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Koufax! Koufax! Koufax!
2003-11-19 08:37
by Jon Weisman
Note: The Dodger Thoughts blog has moved to the Los Angeles Times.

The all-time Dodger Cy Young Award winner, as voted by 22 Dodger Thoughts readers from a pool of nine Dodger Cy Young award winners + 1 guy from 1916, is:

Sandy Koufax

and his 1966 season.

Coming in second: Sandy Koufax (1965). Coming in third: Sandy Koufax (1963).

Koufax '66 (27-9, 1.73 ERA, 190 ERA+, 323 IP, 241 H, 19 HR, 77 BB, 317 K) won in a landslide, with 13 first-place votes out of 22. Koufax '66 was left off seven ballots entirely, but at least one Sandy Koufax season was selected on 21 of 22 ballots.

Five voters listed Koufax in all three spots on their ballot, three in the eventual order of finish.

The one and only race in this vote was for third place, to see if Orel Hershiser (1988) could sneak in to prevent the Koufax sweep. One vote would have changed things, but Koufax '63 edged Hershiser by two points.

Eric Gagne rode the recent memories of his 2003 season and his incredible statistics out of the bullpen to a fifth-place finish, while Don Drysdale (1962) grabbed sixth place by virtue of coming away with the remaining first-place vote.

Rube Marquard (1916) - born too early for the Cy Young award - got a second-place and a third-place vote, perhaps by virtue of the third-best ERA+ in the competition, to finish seventh, while Fernando Valenzuela (1981) grabbed a single vote to finish eighth. Mike Marshall (1974) and Don Newcombe (1956) ran out of time before they got any support.

Below are the standings - five points for a first-place vote, three points for a second-place vote, and one point for a third-place vote.

RankPlayerYear1st2nd3rdPoints
1Koufax1966131169
2Koufax196548347
3Koufax196325429
4Hershiser198824527
5Gagne200303514
6Drysdale19621027
7Marquard19160114
8Valenzuela19810011
9tMarshall19740000
9tNewcombe19560000

Some voters supplied great or at least revelatory comments with their votes. In the spirit of a secret ballot (secret to everyone else, anyway), I am running the comments without attribution. However, if you would like your name cited with your comment, just e-mail me.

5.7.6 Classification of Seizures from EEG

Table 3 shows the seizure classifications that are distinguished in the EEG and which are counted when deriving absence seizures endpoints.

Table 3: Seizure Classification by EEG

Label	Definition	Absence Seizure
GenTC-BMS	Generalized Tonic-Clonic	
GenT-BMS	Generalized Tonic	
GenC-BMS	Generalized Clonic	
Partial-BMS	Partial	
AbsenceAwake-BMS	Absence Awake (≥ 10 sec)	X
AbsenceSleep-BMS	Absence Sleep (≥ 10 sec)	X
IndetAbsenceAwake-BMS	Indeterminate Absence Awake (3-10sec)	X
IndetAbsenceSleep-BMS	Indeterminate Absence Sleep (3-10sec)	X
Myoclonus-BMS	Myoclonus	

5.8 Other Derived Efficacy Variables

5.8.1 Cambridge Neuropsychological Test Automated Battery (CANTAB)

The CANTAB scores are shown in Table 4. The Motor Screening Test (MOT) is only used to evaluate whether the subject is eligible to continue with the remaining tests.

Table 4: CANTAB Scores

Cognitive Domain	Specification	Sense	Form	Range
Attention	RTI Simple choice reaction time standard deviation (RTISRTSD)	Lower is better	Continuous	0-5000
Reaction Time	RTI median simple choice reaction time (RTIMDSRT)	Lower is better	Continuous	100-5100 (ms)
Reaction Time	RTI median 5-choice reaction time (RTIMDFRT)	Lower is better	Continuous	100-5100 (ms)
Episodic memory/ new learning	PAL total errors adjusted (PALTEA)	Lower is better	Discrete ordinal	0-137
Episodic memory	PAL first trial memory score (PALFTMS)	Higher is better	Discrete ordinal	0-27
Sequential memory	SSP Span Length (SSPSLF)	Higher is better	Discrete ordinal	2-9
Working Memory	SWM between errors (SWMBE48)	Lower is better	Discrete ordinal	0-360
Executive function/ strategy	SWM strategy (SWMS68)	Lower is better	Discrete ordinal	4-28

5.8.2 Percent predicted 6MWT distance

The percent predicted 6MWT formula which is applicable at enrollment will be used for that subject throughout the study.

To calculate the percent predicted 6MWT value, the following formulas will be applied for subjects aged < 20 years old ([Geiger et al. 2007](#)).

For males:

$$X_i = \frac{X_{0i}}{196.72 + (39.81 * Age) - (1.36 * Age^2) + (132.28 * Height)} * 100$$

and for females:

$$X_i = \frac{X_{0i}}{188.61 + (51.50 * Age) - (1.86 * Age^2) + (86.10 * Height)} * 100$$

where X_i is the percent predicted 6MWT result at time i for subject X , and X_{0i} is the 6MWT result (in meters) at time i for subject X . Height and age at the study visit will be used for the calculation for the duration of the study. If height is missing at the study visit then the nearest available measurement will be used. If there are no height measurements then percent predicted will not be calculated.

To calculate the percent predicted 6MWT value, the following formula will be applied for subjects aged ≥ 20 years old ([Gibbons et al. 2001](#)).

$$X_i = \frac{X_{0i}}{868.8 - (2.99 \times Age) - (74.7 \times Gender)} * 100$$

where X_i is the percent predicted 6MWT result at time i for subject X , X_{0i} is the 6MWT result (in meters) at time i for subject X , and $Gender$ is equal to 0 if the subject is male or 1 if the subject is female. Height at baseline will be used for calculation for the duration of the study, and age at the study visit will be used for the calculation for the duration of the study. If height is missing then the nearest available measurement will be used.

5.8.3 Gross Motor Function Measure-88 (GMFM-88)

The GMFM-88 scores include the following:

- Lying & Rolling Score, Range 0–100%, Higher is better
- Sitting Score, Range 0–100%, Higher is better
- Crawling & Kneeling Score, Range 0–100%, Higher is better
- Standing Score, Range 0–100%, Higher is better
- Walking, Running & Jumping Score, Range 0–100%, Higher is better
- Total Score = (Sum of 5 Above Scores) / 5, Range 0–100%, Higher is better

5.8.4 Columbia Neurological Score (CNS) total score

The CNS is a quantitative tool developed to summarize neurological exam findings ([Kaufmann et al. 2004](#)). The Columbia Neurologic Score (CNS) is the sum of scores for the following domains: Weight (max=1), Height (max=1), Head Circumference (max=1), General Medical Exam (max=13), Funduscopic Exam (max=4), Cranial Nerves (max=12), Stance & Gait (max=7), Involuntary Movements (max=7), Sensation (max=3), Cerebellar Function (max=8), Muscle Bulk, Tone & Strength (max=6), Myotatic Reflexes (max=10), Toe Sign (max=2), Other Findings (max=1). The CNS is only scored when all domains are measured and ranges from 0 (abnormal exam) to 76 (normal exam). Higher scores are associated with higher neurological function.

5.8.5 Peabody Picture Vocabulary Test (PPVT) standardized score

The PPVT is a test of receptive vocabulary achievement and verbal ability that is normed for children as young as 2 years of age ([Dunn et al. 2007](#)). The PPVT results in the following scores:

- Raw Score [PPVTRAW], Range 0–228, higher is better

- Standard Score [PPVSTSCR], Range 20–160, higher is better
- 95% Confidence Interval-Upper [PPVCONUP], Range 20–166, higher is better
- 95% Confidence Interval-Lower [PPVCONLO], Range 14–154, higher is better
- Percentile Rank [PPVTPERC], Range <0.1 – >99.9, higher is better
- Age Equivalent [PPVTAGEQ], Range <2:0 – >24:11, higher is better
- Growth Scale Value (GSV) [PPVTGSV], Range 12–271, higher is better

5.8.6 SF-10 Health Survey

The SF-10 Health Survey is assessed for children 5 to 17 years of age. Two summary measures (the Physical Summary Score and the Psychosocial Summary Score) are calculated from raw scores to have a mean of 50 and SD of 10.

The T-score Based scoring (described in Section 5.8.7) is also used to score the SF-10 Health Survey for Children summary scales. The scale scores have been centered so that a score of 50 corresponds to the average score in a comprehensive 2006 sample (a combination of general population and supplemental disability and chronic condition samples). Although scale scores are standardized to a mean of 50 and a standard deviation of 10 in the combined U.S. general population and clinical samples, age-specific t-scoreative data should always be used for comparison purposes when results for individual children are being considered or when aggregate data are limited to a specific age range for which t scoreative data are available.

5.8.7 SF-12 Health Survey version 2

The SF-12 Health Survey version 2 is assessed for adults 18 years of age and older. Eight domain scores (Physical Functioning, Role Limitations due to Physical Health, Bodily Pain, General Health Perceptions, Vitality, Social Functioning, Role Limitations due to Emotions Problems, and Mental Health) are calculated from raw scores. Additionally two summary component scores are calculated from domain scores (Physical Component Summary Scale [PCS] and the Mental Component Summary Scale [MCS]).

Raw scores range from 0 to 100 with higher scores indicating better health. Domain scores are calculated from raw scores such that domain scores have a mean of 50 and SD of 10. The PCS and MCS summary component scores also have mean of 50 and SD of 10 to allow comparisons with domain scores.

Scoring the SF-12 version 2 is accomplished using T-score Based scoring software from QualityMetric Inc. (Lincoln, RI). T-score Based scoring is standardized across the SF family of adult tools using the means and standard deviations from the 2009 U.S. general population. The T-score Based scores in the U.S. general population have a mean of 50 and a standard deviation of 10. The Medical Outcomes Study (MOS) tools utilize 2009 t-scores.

Comment 1:

1. Sandy Koufax 1965 - I was six years old, and I still remember it like it was yesterday! The Dodgers had absolutely no offense that year, and it didn't matter if Koufax was on the mound! (With the exception of Game 1 of the Series! He got hammered pretty hard)

2. Eric Gagne 2003 - I had mixed feelings about this one, until I saw his ERA, and the K's! I don't can't ever recall in my 44 years ever hearing of a pitcher more dominant. He literally walks in and the game is over!

3. Big D - Don Drysdale 1962 - I was too young, but this is my earliest memory of being a Dodger fan. He had a great season that year, and while the numbers don't look as impressive as Koufax's three Cys, I don't think anyone say he wasn't the most feared pitcher.

Comment 2:

I think Sandy Koufax has to be the clear winner in your poll; the only question is which season. His combination of innings, ERA+, and strikeouts is simply unbeatable in this field (to say nothing in the rest of baseball history). I'll go with '66 because of the highest ERA+ and also because the guy's arm was about to fall off. My top 3 would be:

Koufax 66
Koufax 65 (mmmm, strikeouts)
Koufax 63

Comment 3:

1st place - Koufax 1966
2nd place - Hershiser 1988
3rd place - Koufax 1965
Koufax 1965 should probably be ahead of Orel's performance in the magical year of '88. But I was not alive to witness Koufax, so I do show a little bias toward the Bulldog. I figure if real baseball writers can show their prejudice and ignorance while voting for the AL ROY, I can too.
Comment 4:

1. Koufax of 1966
2. Koufax of 1965
3. Hershiser - sentimental choice, plus an awesome ERA for the juiced-ball era.

Comment 5:

Here's my ballot:
1. Koufax '66
2. Koufax '65
3. Koufax '63
I tried to find a place in there for Marshall, but I just couldn't. And Hershiser's 1988 was probably my favorite Dodger season ever (I was 12), but in the end Koufax's peak was tough to top. It's too bad we were deprived of the chance to vote on any of Pedro Martinez's Cy Youngs!
Comment 6:

1. Don Drysdale
2. Eric Gagne
3. Fernando Valenzuela